From Paris to Versailles: 6 Best Ways to Get There
The UNESCO-listed Château de Versailles is perhaps the most emblematic castle in France, famous for its lavish royal court during the reign of the Sun King (Louis XIV). This opulent 17th-century palace was also the residence of the last King and Queen of France, Louis XVI and Marie-Antoinette.
It is easy to visit Versailles from Paris. The distance is only 20 kilometers, far enough to feel like a bucolic escape but short enough that Parisian mobs were able to march to Versailles by foot in the days leading up to the French Revolution.
Today, tourists can travel from Paris to Versailles by train, car, bus, or guided tour. There are even organized excursions that include cycling around the Versailles estate. The best way to get there depends on your personal preferences. For instance, if you enjoy listening to historical commentary, taking a guided tour is the best choice.
For those planning a longer travel itinerary in France, public transportation can limit the possibility of visiting nearby attractions. To get to other destinations in the area around Paris (especially places that are not directly accessible by train), renting a car makes the most sense.
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1. From Paris to Versailles by Guided Tour
Most tourists appreciate the experience of visiting Versailles on a guided tour. This option offers convenient, stress-free transportation and interesting commentary from a knowledgable guide.
The Small-Group Versailles Guided Tour picks you up at your hotel in Paris and takes you to Versailles by air-conditioned minivan. The drive from Paris to Versailles takes about 30 minutes and includes a stop at the Parc de Saint-Cloud along the way.
This half-day tour provides admission to the Château de Versailles. The one-hour guided portion covers the highlights of the château interior: the King and Queen State Apartment and the Hall of Mirrors. As you visit the magnificent rooms of the palace, your guide will share interesting stories about France's royal history.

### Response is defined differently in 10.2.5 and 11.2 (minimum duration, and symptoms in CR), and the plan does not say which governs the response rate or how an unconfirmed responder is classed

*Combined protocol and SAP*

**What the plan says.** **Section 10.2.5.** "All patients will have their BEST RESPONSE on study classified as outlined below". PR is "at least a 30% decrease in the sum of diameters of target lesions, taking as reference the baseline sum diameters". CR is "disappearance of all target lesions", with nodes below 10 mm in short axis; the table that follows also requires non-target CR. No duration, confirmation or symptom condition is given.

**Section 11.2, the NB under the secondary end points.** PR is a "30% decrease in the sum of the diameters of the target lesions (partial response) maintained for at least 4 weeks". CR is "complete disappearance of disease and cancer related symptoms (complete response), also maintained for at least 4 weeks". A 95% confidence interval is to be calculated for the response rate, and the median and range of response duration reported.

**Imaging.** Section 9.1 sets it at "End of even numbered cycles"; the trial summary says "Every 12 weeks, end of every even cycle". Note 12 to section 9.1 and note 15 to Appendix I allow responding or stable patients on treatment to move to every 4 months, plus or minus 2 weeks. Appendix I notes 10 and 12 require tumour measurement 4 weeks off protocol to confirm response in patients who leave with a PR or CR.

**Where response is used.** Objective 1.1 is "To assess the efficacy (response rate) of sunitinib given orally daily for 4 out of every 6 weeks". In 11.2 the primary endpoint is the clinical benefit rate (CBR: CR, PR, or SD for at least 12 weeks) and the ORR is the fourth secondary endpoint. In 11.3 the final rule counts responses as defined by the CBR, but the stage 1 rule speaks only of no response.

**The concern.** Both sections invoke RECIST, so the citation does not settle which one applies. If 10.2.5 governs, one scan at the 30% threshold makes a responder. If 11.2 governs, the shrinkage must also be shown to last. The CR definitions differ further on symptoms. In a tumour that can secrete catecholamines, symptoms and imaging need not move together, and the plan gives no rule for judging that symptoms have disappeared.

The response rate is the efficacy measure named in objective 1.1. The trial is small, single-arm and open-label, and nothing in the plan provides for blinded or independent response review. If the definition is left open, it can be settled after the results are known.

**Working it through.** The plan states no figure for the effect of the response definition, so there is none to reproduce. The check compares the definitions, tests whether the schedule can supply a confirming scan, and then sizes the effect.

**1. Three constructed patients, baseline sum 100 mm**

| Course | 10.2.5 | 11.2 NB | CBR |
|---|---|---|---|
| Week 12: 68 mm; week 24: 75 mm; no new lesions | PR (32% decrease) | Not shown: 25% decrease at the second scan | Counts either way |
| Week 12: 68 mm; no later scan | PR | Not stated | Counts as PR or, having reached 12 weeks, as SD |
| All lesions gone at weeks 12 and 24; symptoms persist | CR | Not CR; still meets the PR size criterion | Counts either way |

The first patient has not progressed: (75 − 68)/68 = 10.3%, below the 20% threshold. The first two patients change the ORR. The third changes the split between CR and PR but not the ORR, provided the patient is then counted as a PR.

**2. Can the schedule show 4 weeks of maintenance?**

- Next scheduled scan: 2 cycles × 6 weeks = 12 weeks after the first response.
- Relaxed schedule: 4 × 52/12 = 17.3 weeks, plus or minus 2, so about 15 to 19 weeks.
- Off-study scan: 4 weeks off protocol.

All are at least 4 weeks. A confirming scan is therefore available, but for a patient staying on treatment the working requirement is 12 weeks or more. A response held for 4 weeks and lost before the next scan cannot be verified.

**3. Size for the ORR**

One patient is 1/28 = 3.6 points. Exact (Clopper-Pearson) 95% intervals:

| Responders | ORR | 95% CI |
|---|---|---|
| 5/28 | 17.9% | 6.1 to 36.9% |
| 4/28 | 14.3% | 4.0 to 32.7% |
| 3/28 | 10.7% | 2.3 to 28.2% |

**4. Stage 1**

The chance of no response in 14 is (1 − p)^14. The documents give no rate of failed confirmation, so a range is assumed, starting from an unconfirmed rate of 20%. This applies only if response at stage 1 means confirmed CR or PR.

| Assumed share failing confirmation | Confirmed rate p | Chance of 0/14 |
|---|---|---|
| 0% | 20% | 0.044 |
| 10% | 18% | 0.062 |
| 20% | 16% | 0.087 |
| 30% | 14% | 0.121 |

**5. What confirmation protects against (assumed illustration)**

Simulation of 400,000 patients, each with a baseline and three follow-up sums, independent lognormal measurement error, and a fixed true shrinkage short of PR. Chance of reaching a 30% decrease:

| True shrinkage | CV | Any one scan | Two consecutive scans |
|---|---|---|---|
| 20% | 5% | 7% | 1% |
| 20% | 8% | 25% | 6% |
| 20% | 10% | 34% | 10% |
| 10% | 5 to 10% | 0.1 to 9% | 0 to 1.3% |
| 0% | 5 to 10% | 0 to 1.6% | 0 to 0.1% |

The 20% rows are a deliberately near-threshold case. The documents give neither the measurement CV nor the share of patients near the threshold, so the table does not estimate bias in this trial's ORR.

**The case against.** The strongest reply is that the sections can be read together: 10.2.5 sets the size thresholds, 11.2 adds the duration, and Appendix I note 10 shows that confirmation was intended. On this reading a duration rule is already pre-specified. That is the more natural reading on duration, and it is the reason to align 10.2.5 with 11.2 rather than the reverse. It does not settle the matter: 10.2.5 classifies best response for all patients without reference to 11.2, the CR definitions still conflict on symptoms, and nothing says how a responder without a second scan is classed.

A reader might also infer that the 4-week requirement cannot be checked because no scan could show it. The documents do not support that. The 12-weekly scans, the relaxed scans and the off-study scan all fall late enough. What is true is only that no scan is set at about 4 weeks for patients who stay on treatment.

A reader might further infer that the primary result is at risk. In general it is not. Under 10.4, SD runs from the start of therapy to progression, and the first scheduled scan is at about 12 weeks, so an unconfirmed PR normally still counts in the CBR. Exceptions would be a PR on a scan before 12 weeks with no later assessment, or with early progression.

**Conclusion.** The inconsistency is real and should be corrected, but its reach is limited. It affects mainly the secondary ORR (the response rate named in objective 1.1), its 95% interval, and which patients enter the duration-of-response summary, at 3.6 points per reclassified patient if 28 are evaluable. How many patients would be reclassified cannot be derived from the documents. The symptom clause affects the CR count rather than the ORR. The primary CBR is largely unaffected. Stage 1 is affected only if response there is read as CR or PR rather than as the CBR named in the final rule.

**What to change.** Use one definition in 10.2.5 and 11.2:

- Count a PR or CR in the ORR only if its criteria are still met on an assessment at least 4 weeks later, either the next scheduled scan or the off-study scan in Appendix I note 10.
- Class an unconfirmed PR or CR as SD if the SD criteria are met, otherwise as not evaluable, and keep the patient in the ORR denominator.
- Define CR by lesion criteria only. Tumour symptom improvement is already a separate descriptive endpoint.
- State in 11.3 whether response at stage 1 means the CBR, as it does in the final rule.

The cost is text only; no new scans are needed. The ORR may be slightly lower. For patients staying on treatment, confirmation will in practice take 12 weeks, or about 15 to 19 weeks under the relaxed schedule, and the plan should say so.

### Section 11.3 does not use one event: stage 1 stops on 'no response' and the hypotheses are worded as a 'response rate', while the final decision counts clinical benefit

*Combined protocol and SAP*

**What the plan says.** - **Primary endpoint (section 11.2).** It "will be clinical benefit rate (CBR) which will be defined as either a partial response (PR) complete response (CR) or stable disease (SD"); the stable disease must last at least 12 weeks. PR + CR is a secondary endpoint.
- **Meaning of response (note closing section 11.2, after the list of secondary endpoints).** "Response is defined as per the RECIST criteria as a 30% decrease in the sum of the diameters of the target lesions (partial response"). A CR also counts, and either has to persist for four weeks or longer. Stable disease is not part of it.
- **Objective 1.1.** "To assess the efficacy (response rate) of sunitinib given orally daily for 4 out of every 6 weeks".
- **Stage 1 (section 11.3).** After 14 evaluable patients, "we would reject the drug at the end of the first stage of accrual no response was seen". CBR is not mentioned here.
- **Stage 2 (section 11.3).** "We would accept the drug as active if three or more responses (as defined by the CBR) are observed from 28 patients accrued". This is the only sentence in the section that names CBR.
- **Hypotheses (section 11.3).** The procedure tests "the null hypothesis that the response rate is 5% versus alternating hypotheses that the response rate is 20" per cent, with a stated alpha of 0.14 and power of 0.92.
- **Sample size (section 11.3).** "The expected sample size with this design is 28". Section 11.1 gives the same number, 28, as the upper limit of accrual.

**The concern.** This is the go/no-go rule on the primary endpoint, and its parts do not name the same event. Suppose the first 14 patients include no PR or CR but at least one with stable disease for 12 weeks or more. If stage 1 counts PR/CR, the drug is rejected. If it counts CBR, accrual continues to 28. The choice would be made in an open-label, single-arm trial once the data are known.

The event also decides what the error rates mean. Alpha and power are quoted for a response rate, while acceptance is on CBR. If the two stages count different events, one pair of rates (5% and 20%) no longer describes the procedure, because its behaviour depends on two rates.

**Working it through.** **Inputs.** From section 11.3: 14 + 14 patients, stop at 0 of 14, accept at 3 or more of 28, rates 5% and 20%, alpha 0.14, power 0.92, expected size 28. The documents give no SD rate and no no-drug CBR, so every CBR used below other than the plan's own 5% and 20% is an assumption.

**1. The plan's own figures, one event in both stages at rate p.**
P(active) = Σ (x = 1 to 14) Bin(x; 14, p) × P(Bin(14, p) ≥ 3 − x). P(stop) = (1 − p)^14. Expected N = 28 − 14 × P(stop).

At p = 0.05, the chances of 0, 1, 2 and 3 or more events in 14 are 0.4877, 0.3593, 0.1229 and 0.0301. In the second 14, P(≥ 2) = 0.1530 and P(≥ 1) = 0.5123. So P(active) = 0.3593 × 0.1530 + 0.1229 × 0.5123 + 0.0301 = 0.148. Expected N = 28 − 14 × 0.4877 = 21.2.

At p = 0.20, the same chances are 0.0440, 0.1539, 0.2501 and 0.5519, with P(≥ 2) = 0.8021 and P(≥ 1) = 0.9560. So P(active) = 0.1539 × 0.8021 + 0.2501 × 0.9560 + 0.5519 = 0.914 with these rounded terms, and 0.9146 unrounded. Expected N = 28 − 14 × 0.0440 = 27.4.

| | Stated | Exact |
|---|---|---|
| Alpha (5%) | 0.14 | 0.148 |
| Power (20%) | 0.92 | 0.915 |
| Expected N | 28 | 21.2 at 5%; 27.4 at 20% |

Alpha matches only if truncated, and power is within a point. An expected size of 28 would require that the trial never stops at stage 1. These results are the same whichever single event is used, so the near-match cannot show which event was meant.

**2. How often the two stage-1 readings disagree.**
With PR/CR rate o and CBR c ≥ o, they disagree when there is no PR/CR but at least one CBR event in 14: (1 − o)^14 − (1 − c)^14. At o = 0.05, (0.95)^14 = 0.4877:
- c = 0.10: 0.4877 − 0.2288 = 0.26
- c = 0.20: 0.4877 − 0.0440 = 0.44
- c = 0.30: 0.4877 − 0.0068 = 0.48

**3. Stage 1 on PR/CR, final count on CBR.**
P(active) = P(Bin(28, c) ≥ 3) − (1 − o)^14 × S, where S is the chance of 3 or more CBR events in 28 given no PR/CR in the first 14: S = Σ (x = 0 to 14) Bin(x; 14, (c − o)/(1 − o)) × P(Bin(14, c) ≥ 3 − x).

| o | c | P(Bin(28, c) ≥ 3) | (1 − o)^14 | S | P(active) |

After seeing the dazzling interior of the palace, you will have time to wander the grounds on your own. Admire the immaculately manicured formal French gardens and then stroll the pleasant tree-lined paths.
The guided visit of the Château de Versailles is about three hours. The tour concludes with a drop-off at your hotel in Paris.
2. From Paris to Versailles on a Guided Bike Tour
The Château de Versailles estate has dozens of kilometers of picturesque cycling paths that traverse a lush 800-hectare parkland. Much of the original estate has remained intact since the French Revolution.
Visiting the Versailles estate by bicycle gives tourists a different perspective and offers the opportunity to see more of the grounds than is possible by walking. Cycling makes it easy to explore beyond the formal French gardens to get glimpses of the diverse scenery of the luxuriant estate.
The Day Bike Tour of Versailles from Paris is an excellent way to discover the Château de Versailles estate by bicycle. On this well-planned tour, a guide will meet you at the train station in Paris to take the train ride to Versailles. Then you will pick up your bicycles near the Château de Versailles and stop for picnic provisions before embarking on a cycling adventure.